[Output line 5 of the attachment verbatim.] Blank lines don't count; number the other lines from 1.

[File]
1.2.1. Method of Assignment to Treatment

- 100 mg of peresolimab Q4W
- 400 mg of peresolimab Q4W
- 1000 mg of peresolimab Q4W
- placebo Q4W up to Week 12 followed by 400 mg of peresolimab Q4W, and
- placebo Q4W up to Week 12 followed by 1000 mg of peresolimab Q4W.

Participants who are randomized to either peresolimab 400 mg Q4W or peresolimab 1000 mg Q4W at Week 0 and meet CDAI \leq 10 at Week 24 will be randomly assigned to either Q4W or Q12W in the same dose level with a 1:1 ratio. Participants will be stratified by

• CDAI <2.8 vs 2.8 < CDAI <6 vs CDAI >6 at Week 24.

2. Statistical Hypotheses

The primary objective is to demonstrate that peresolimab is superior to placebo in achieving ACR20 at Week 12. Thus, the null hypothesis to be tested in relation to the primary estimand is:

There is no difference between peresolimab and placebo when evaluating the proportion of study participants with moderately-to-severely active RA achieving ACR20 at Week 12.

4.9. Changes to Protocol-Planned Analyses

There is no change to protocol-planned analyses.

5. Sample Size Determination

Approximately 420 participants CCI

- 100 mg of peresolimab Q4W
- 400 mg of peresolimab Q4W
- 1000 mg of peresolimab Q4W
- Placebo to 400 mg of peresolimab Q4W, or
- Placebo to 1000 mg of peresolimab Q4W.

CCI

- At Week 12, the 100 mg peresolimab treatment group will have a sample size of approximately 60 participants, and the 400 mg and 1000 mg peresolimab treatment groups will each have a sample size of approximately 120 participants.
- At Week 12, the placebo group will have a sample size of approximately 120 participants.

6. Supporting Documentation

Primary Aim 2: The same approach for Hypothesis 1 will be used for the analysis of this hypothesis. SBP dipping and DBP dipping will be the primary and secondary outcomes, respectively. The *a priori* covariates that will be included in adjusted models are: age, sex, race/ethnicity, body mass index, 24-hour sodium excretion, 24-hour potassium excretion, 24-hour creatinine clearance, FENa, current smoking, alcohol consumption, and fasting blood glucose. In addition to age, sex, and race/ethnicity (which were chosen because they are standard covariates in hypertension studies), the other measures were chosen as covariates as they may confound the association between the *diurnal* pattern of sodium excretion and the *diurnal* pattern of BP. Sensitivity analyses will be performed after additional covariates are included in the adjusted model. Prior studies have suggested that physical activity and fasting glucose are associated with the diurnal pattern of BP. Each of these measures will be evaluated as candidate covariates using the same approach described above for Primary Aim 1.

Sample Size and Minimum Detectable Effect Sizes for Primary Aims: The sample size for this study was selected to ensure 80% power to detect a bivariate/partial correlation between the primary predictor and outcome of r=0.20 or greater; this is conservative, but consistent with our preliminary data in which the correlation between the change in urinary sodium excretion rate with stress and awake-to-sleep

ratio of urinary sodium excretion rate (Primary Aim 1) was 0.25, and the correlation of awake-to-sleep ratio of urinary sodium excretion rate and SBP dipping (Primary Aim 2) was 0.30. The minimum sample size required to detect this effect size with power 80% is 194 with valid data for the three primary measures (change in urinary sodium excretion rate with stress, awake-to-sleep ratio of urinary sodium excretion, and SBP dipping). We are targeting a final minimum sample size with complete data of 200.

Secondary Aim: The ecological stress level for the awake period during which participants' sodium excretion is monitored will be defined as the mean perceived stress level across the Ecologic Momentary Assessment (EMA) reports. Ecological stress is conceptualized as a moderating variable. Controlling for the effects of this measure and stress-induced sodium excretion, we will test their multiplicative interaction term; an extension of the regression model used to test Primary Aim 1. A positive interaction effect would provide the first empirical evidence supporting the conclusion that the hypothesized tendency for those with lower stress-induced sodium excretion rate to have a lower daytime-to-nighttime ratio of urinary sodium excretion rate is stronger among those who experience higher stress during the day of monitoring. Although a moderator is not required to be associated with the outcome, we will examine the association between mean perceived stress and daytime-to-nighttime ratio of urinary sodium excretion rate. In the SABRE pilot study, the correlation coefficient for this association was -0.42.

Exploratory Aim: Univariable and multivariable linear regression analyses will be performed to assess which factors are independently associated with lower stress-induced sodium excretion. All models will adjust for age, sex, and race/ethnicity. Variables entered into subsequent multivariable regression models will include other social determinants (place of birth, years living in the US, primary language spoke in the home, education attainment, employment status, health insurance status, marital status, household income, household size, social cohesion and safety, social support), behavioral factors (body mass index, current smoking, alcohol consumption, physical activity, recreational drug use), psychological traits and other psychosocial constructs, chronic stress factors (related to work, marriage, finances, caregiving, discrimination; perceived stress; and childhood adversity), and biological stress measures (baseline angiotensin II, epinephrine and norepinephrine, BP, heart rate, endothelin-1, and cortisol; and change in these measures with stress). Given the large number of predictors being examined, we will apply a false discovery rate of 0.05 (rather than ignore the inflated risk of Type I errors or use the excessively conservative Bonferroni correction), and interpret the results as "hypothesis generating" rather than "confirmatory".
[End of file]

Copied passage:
- placebo Q4W up to Week 12 followed by 400 mg of peresolimab Q4W, and